No indictment for Ferguson cop who killed Michael Brown
25 November 2014
St. Louis County prosecuting attorney Robert P. McCulloch’s statement Monday night that no charges will be filed against Ferguson, Missouri police officer Darren Wilson for the killing of Michael Brown is a travesty of justice.
The entire process through which the grand jury arrived at its decision is a legal fraud. The outcome is not the result of fair judicial proceedings, but political calculations. The grand jury returned the outcome the state was seeking: no charges for the police murder of an unarmed African American youth.
Despite the fact that the decision was not announced until after 9:00pm eastern time, there were protests Monday night throughout the United States, including in New York, Los Angeles, Detroit, Chicago, Atlanta and Philadelphia.
In Ferguson and surrounding cities, police responded by deploying SWAT teams in riot gear, firing tear gas and rubber bullets. Convoys of armored police vehicles rolled through the streets. The roofs of some of the vehicles were lined with sand bags, with marksmen pointing assault rifles at unarmed demonstrators. At least 29 people have been arrested.
The mayor of Ferguson called for the deployment of the National Guard—previously activated by Missouri Governor Jay Nixon, who declared a pre-emptive state of emergency last week.
President Barack Obama spoke immediately after McCulloch’s statement, mouthing a few perfunctory and semi-coherent comments, the main aim of which was to solidarize himself with the grand jury ruling.
CNN broadcast a split screen, showing on one side the police crackdown in Ferguson and on the other Obama declaring, “We are a nation built on the rule of law,” insisting that everyone had to accept the grand jury decision.
As police fired volleys of tear gas and rubber bullets, Obama decried “mistrust” of the police, declaring that “nobody needs good policing more than poor communities.” Obama spent a substantial portion of his brief remarks, delivered in his typical disinterested tone, castigating potential looters.
“There is never an excuse for violence,” Obama said. That is, in the name of respect for the law, Obama—who is responsible for untold violence all over the world and the destruction of democratic rights at home—gave his stamp of approval to a decision that essentially grants police a license to kill.
In his own remarks, McCulloch went out of his way to emphasize the degree to which the entire proceeding was coordinated with the Obama White House and the Justice Department.
In an extended speech, which included denunciations of the media and public opinion for “speculation” on the facts, McCulloch sought to obscure the basic fact of the case: an unarmed man was shot six times, including twice in the head, at a substantial distance from Wilson’s police car.
McCulloch said that “physical evidence” had contradicted the accounts of numerous witnesses, but did not specify what that physical evidence consisted of, aside from what he called a short-range gunshot wound to Brown’s hand. He likewise said that witnesses had indicated that Brown “charged” at Wilson, but that these witnesses had never previously come forward.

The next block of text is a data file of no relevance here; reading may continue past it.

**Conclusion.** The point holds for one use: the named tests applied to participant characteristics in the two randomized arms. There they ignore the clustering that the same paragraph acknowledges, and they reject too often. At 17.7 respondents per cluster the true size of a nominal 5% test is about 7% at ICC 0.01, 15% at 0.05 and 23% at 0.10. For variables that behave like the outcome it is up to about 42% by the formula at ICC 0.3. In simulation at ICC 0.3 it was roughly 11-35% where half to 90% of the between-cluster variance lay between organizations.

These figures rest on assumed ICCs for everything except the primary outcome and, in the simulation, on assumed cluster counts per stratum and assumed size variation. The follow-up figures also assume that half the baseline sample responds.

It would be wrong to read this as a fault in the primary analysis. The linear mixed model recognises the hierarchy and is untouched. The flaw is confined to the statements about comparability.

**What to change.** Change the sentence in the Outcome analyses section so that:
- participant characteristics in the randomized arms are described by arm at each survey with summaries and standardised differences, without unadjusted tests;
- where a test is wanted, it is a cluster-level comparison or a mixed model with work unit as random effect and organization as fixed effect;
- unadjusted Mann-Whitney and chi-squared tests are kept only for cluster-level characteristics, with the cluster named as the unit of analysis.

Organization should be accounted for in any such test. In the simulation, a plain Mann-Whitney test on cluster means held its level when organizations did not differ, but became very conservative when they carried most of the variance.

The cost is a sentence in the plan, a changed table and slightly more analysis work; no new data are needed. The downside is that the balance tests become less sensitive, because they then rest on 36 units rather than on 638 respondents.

“Decisions on charging an individual with a crime cannot be based on anything besides a thorough investigation of the facts,” Wilson said. This exercise in self-serving apologetics by the prosecuting attorney served only to underscore the illegitimacy of the entire proceeding.
From the beginning, the three-month grand jury process was utilized as a way of bypassing a public trial for Brown’s killer. Under conditions of an actual trial, the facts of the case and the testimony of witnesses would be subject to adversarial proceedings. Instead, the prosecutor, who is known for his connections to police, substituted secret hearings behind closed doors, with evidence manipulated to produce the desired result.
In the end, the political establishment decided that no charges could be filed against Wilson—not even the lesser charge of manslaughter. The prosecutors did not get an indictment because they did not want an indictment.
The decision not to charge Wilson took place against the backdrop of a growing wave of police violence all over the United States, including last week’s killing of a 12-year-old boy playing with a toy gun in Cleveland, Ohio and an unarmed man in New York City.
The decision marked a stand taken by the political establishment that it would uphold the right of police to kill whomever they chose. Like all reactionary classes facing a crisis, the American ruling class decided that any concession to the demands of the population that Wilson be prosecuted would be politically dangerous and serve only to encourage opposition.
The ruling and subsequent police crackdown express the breakdown of democratic forms of rule in the United States, under the pressure of the growth of social inequality and the drive to war. The war on terror has come home.